tone fast 2) it's easy to teach, no subtlety 3) and if the student
wants to move to a more mid range position it's not hard to do, i.e.
not long remediation.
Post by Larry Deack
Kent, I think it's almost exactly how Williams' fingers this piece
and almost exactly how I play it. It looks to me like somebody not only
studied his fingerings but also paid attention to his technical approach
just like I did.
Tommy Grand
2006-06-24 00:51:14 UTC
Permalink
Post by Kent Murdick
I'll aks my Chinese friends to look for it back home. The technique
looks like Bream/Shearer from the 70's, but I'd like to see what he
says. Any of you old time Shearer students out ther remember playing
like that?
Oh come on, that kid has serious technical problems. If I were his
teacher I'd give him an F...
thomas
2006-06-25 20:47:37 UTC
Permalink
Post by Tommy Grand
Oh come on, that kid has serious technical problems. If I were his
teacher I'd give him an F...
The boy needs to study David Arnold's tech and watch Kent's videos.
John Philip Dimick
2006-06-25 04:34:45 UTC
Permalink
Post by Kent Murdick
http://youtu.be/nUAxEErg9Dk
That was great, technique and music too. A real prodigy. I notive
that all the Chinese players look like they take from the same
instructor. They all have the over flexed right hand fingers and a
slight tilt to the right. That can't be accidental.
The teacher's name is Chen, I think. His students include Wang
Yameng, Yang Xuefei, and Chen Shanshan, according to this:

http://www.guitarchina.com/news/e/e02/c_20010128/old_225852.htm
John Philip Dimick
2006-06-24 00:06:50 UTC
Permalink
Post by Sarn Dyer
http://youtu.be/nUAxEErg9Dk
Humbling.
Tommy Grand
2006-06-24 00:53:24 UTC
Permalink
Post by John Philip Dimick
Post by Sarn Dyer
http://youtu.be/nUAxEErg9Dk
Humbling.
I dunno. I get the same feeling watching these kids as I do when
watching those national spelling bee championships. Young kids, all
wide-eyed who don't seem to understand what they're doing or why. Just
makes you hope you're not on campus when it's their turn to sweep out
the bell tower...
John Philip Dimick
2006-06-24 00:55:29 UTC
Permalink
Post by Tommy Grand
Post by John Philip Dimick
Post by Sarn Dyer
http://youtu.be/nUAxEErg9Dk
Humbling.
I dunno. I get the same feeling watching these kids as I do when
watching those national spelling bee championships. Young kids, all
wide-eyed who don't seem to understand what they're doing or why.
Yep. That's their job.
John Philip Dimick
2006-06-24 01:08:40 UTC
Permalink
Post by Tommy Grand
Post by John Philip Dimick
Post by Sarn Dyer
http://youtu.be/nUAxEErg9Dk
Humbling.
I dunno. I get the same feeling watching these kids as I do when
watching those national spelling bee championships. Young kids, all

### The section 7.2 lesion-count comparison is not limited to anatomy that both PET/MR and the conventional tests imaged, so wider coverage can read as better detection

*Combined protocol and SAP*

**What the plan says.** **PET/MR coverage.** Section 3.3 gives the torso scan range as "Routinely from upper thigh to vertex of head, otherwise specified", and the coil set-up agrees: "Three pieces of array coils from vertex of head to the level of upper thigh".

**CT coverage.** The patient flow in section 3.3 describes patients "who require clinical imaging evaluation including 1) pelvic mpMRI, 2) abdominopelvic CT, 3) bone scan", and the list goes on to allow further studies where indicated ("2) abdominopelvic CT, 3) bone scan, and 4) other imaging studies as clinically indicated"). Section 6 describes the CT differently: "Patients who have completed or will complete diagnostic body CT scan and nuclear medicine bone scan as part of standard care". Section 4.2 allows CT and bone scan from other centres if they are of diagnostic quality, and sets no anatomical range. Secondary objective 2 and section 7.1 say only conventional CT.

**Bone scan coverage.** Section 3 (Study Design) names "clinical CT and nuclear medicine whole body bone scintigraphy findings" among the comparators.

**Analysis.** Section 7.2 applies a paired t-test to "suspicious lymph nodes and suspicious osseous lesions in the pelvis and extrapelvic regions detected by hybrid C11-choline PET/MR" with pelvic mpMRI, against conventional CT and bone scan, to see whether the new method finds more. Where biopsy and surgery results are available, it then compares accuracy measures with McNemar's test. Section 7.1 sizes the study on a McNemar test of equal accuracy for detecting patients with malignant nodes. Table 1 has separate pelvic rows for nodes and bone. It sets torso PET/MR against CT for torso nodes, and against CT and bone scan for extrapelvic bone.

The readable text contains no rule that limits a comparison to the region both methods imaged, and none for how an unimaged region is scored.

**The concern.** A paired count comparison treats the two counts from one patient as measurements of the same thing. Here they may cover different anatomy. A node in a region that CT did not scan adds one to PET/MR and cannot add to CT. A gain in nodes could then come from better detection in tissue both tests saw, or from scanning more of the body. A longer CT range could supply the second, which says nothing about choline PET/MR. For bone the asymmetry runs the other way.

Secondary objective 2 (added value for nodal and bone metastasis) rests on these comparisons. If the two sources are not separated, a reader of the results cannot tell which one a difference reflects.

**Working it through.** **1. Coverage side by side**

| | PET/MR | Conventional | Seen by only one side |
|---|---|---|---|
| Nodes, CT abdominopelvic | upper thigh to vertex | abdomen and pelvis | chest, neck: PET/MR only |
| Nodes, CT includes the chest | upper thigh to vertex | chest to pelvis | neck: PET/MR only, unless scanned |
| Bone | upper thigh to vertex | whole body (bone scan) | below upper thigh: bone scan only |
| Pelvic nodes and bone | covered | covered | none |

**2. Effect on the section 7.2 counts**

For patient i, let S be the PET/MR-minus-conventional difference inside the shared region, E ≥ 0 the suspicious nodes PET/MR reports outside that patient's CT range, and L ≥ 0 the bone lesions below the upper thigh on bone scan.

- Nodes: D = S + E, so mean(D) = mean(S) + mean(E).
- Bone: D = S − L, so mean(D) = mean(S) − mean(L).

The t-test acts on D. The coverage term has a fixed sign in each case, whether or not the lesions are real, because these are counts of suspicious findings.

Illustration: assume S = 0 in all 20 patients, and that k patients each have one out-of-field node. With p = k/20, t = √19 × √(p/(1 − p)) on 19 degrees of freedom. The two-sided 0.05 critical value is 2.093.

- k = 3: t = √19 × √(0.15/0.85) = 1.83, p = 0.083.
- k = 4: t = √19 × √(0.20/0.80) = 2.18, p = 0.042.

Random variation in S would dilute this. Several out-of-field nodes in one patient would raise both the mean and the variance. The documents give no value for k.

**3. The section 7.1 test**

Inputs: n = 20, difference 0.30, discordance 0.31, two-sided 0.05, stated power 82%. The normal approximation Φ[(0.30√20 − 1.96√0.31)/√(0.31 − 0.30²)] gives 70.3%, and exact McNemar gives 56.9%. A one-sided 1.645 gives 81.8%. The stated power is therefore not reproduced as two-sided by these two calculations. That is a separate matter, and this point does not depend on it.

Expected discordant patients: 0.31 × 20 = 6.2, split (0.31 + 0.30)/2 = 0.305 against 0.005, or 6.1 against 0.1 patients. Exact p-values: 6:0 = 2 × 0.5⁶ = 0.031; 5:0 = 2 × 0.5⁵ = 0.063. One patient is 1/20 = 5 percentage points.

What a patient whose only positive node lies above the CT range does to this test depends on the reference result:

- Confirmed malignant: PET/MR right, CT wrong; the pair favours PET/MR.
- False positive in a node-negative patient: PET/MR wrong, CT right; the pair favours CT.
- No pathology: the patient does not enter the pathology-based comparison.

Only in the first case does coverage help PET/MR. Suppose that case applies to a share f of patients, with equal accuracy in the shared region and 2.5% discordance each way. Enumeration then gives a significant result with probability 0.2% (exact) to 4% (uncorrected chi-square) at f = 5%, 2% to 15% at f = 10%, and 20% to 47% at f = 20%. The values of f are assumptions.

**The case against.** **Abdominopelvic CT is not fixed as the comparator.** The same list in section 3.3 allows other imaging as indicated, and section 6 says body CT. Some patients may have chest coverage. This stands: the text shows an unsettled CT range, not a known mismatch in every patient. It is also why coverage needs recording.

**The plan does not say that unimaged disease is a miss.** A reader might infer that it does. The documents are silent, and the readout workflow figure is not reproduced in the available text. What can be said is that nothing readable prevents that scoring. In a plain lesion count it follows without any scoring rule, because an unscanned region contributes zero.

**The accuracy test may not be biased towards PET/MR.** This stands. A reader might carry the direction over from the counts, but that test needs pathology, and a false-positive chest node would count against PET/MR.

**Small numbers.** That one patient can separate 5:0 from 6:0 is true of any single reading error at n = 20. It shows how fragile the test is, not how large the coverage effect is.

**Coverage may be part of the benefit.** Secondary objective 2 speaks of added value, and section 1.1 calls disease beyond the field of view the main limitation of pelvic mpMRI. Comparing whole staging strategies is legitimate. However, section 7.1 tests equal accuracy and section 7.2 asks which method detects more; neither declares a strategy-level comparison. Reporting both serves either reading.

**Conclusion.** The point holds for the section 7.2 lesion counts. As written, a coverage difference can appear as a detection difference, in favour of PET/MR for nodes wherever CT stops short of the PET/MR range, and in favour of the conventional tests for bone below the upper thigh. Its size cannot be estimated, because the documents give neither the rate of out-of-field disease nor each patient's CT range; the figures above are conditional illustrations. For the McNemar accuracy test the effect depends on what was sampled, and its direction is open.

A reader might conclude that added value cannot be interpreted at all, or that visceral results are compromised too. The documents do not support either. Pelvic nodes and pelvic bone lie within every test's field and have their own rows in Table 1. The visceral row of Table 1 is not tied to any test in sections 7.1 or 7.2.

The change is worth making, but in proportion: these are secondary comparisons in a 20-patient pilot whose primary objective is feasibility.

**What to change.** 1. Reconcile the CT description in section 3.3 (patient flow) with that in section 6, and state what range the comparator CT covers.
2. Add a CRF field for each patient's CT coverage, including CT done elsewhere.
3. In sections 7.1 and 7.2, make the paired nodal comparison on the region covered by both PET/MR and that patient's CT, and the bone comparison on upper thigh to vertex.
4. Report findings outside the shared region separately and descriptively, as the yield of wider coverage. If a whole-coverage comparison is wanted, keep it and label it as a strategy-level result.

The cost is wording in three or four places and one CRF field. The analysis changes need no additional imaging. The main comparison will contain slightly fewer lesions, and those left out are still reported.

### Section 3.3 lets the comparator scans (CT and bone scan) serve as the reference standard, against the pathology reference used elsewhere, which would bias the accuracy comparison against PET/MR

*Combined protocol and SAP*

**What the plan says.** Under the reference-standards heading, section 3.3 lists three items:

wide-eyed who don't seem to understand what they're doing or why.
Then again, I'm sure he's got some kind of internal story for the piece
that makes sense to him.

I read something about Midori and a Brahms violin concerto. Might've
been in Reader's Digest. It goes like this:

All the big shots turned out to hear little Midori play the concerto.
She brought down the house. After the show, a revered Maestro came
backstage to priase her and ask her about her concept for the piece.
What was she thinking? In her mind, what was the meaning of this
classic?

She enlightened the Maaestro: "Well, it's about a little dog who's lost
in the rain and he can't find his way home!"
Jackson
2006-06-24 03:55:38 UTC
Permalink
It looks and sounds like the boy is playing a Ramirez. True or false?
Nick Navarro
2006-06-24 05:13:40 UTC
Permalink
Post by Jackson
It looks and sounds like the boy is playing a Ramirez. True or false?
Obviously you're not an intuitionist.
Che'
2006-06-24 05:32:33 UTC
Permalink
Post by Jackson
It looks and sounds like the boy is playing a Ramirez. True or false?
Obviously you're not an intuitionist.<
He reminds me of a Dolla' Sto Ho.
Che'
2006-06-23 00:00:47 UTC
Permalink
Post by Andrew Schulman
Post by Che'
Note the rest!
This has come up as a thread here a bunch of times. In another piece,
BWV 998, I argued that the bass notes in the prelude should ring past
the rests.
In BWV 999 I am of the opinion that the rests in the bass should be
observed, but with a subtlety, the sound should extend just very
slightly past the rest or it sounds clipped.<
Yes, not an exact time in space everytime but as the "voices speak to us" in
an improvised manner. It would be interesting what Stanley and Sarn had to
say.
Post by Andrew Schulman
In all these matters, after I've formed my own opinion, I always put
the specific case to the Abaca Airport/Green Room test. While waiting
for a plane or backstage with my players, I accost each one
individually and do the Sound Test Thing. The votes on BWV 998 was
4-0, let the bass ring, and it was 4-0 to observe the rest with BWV
999.
That, and 2 bucks, will get you on the subway.<
When I was in the City, I rode a bike. I was always looking for a bus to
hang a ride with. I always wore gloves and developed a good left arm. :-) I
guess they've cleaned all that wildness up now.

Che'
Post by Andrew Schulman
Andrew
Sarn Dyer
2006-06-23 19:28:56 UTC
Permalink
http://youtu.be/nUAxEErg9Dk
Lare
2006-06-24 04:46:03 UTC
Permalink
(I'm quitting right now. Goodbye)




Seriously, congratulations to him and his teacher. I've seen the future and
it is he.

Larry McDonald
Post by Sarn Dyer
http://youtu.be/nUAxEErg9Dk
Che'
2006-06-24 05:11:21 UTC
Permalink
Post by Lare
(I'm quitting right now. Goodbye)
Seriously, congratulations to him and his teacher. I've seen the future
and it is he.
Larry McDonald
Post by Sarn Dyer
http://youtu.be/nUAxEErg9Dk
Che'
2006-06-24 05:18:55 UTC
Permalink
Post by Lare
(I'm quitting right now. Goodbye)
Seriously, congratulations to him and his teacher. I've seen the future
and it is he.
Larry McDonald<
There was a kid from Columbia back in 1978 like that. He played at the
Kennedy Center broadcast at 11. When he was 14 he just walked away from it.
Just burned out. He keeps those left hand knuckles lined up any time he is
not abducting his elbow. He opened that better than most pros and set his
own pace.

Che'
Post by Lare
Post by Sarn Dyer
http://youtu.be/nUAxEErg9Dk